“If you’re not playing when you’re making theatre, then you’re doing something wrong!”

We also wanted to mirror some of work that we would normally do in schools, but for children being taught at home during lockdown, so we published on our website Home Delivery, short original scripts for families to perform at home.  These are for two or three actors, and are presented in an accessible layout, with ideas for staging.  As well as giving young people the discipline of a script to work from, each play introduces key ideas about theatre, from asides, to multi-roling, to the use of objects as puppets.  These scripts have had 1140 downloads to date – so there’s obviously a lot of home theatre making going on!  We have also been posting fortnightly videos demonstrating drama games that can be played at home, as Rehearsal Madness, because, if you’re not playing when you’re making theatre, then you’re doing something wrong!

Five coloured rectangles with abstract drawings inside
The Great Big Story Mix Up Logo

Our next project has been to create The Great Big Story Mix Up,an online improvised show for children, with genuine live interaction between performers and audience.  Using a ridiculous number of gadgets and gizmos, and what seems like miles of cables, we can both see and hear our online audience as we perform, chat with them, and use their suggestions and ideas to make up brand new fairy tales.  The audience become the creators of the show, as it is happening, live.  As well as this, children are invited to send in drawings beforehand, that we then use as animated scenery during each performance.  Imagine seeing your pictures brought to life, with actors inside them, creating a story.  It’s unlike anything else that is being tried at the moment.  A one off, unique, live, performance requiring the active participation of the audience – and it’s 100% theatrical!+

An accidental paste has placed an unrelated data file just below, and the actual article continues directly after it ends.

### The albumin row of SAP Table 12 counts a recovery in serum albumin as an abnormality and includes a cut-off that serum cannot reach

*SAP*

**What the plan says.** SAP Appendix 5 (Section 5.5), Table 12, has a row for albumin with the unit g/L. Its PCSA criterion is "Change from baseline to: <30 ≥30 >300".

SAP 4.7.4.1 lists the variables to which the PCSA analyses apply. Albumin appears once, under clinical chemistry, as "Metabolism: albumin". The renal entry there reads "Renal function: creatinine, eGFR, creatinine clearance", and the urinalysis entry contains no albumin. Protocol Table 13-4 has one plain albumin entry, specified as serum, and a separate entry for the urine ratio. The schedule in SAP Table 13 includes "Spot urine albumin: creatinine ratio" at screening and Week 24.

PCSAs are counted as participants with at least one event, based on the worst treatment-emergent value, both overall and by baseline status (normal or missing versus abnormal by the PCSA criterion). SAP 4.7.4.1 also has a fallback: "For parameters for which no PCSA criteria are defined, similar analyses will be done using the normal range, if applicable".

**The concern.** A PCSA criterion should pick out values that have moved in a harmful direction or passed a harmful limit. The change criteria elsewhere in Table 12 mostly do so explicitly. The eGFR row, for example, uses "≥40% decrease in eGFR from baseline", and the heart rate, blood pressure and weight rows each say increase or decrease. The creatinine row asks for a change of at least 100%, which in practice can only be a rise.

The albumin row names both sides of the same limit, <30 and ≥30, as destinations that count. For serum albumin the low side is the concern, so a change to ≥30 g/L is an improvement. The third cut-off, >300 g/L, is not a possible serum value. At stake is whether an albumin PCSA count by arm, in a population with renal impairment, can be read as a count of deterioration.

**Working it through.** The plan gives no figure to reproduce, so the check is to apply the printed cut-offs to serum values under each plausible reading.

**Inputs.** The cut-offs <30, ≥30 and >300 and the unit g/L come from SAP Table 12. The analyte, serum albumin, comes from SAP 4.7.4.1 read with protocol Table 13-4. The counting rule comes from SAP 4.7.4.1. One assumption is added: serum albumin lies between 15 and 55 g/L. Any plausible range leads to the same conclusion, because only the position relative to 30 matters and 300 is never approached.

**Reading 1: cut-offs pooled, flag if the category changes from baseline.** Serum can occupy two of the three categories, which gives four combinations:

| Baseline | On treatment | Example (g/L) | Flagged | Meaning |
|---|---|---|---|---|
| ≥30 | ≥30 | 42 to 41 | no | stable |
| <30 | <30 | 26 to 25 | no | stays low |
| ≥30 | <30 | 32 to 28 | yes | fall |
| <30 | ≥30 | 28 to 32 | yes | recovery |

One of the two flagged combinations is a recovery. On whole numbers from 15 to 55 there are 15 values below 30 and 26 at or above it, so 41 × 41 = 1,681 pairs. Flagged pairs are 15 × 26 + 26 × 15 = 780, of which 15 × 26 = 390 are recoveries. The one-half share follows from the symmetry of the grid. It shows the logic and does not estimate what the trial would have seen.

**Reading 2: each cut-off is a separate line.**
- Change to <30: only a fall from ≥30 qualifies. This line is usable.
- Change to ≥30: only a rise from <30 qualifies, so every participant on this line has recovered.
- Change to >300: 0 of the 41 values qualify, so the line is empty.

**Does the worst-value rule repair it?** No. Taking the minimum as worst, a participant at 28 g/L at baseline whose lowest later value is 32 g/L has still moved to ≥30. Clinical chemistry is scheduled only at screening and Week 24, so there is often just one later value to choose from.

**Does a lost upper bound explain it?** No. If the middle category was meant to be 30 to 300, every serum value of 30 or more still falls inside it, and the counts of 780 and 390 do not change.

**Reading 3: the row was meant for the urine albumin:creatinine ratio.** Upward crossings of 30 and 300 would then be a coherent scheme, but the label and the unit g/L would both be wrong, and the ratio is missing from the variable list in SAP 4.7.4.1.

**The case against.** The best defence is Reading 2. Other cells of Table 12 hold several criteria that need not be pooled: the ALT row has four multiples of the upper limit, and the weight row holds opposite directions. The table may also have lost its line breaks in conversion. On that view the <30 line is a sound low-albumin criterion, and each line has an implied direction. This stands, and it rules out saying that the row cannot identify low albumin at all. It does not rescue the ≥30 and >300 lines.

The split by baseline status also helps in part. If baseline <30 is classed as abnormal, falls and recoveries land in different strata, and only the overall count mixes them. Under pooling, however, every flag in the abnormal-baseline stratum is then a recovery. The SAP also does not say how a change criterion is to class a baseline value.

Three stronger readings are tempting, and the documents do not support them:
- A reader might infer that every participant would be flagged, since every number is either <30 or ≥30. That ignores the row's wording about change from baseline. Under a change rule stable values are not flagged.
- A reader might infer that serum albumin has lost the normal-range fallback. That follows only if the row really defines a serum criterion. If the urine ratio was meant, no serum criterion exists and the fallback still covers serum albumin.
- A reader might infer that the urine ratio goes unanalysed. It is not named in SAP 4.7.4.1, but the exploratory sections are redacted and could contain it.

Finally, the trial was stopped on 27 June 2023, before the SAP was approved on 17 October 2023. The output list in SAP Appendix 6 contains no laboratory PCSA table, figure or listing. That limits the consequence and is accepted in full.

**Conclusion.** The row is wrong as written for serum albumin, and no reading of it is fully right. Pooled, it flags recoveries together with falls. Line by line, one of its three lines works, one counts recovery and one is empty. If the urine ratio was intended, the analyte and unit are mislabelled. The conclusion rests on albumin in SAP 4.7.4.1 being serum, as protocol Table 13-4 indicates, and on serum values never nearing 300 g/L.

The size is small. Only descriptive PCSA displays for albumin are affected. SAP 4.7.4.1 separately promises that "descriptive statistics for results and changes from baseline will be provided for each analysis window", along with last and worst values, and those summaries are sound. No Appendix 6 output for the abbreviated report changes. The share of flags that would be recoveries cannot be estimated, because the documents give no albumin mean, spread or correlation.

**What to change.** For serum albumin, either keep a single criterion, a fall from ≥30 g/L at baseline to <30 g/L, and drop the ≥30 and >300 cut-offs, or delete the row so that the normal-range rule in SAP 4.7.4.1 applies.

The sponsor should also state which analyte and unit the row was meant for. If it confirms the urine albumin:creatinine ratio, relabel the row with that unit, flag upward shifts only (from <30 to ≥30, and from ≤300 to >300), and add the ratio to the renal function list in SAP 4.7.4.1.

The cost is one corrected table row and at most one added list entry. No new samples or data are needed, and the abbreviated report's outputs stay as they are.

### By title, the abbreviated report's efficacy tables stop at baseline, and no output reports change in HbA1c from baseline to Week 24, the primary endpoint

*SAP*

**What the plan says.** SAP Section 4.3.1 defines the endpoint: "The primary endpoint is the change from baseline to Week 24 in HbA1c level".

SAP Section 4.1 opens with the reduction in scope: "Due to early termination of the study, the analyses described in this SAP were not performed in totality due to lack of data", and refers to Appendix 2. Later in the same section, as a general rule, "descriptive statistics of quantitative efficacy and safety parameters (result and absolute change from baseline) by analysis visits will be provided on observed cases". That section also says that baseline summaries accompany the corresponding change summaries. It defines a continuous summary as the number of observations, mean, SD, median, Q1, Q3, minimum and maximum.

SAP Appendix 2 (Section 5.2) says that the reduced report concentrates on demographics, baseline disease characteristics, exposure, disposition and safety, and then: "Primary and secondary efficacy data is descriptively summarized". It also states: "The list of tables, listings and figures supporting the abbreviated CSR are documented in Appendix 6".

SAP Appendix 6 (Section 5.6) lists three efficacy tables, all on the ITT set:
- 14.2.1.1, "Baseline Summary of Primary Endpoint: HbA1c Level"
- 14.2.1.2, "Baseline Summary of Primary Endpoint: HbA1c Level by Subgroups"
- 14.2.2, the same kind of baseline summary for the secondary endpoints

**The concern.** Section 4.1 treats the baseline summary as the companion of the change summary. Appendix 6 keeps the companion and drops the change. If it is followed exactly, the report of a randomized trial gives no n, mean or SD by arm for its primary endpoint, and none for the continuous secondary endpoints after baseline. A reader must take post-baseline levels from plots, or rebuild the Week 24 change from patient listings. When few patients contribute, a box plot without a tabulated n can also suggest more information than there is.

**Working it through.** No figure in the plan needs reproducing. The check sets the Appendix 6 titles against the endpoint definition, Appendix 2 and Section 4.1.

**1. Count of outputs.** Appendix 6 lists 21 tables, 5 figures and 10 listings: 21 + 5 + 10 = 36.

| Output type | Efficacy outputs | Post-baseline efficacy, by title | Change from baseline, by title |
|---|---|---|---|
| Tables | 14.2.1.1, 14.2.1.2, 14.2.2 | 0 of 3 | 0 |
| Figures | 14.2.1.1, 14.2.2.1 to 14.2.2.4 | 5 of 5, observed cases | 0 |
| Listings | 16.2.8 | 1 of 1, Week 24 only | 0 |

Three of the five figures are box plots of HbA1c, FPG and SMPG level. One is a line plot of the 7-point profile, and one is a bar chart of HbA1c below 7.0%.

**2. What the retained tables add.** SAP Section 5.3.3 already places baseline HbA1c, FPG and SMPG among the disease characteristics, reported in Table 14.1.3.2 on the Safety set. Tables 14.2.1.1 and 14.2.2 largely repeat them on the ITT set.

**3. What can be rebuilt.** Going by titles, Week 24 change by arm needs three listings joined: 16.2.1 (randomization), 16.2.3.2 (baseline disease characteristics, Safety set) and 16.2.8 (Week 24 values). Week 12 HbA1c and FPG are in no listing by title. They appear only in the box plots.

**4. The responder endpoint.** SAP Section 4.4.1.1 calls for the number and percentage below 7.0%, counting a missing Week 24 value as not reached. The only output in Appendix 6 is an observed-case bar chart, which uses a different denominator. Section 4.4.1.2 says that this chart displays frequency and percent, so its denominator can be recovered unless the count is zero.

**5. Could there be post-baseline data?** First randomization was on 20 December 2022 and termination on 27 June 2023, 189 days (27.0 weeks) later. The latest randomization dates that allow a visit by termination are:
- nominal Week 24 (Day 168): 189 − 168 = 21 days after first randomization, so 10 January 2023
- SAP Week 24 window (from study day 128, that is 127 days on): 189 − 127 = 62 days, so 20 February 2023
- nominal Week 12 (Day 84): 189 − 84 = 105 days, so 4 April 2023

L-R Shaelee Rooke, Robin Hemmings and Toby Hulse in rehearsals for The Great Big Story Mix Up

We are also exploiting what we have learned about performing online to support in-person theatre projects as theatres and schools gradually open up.  We have just begun developing Suitcase Stories – a programme of storytelling performances specifically designed to be performed in-person to individual bubbles in schools, and are creating online versions of each show, to make sure that the show can always ‘go on’.  We have started with the Hindu tale of The Ramayana, the story that is celebrated in November at Diwali, and will be moving on to tell the stories of A Christmas Carol, the Bristol Blitz, and Macbeth.

The hardest thing throughout these seven months has been remaining creative rather than reactive – it’s so easy to feel like you’re running from one crisis to another, with guidelines and regulations changing as fast as you respond to them.  But being able to turn problems into challenges, and challenges into creative ideas is what has kept us going.  That, and the sheer joy of learning how to perform for family audiences again – it really is such a privilege to share stories and laughter with people of all ages.

Details of all Roustabout’s work are available at

This blog was written by Toby Hulse (playwright, director and core member of Roustabout).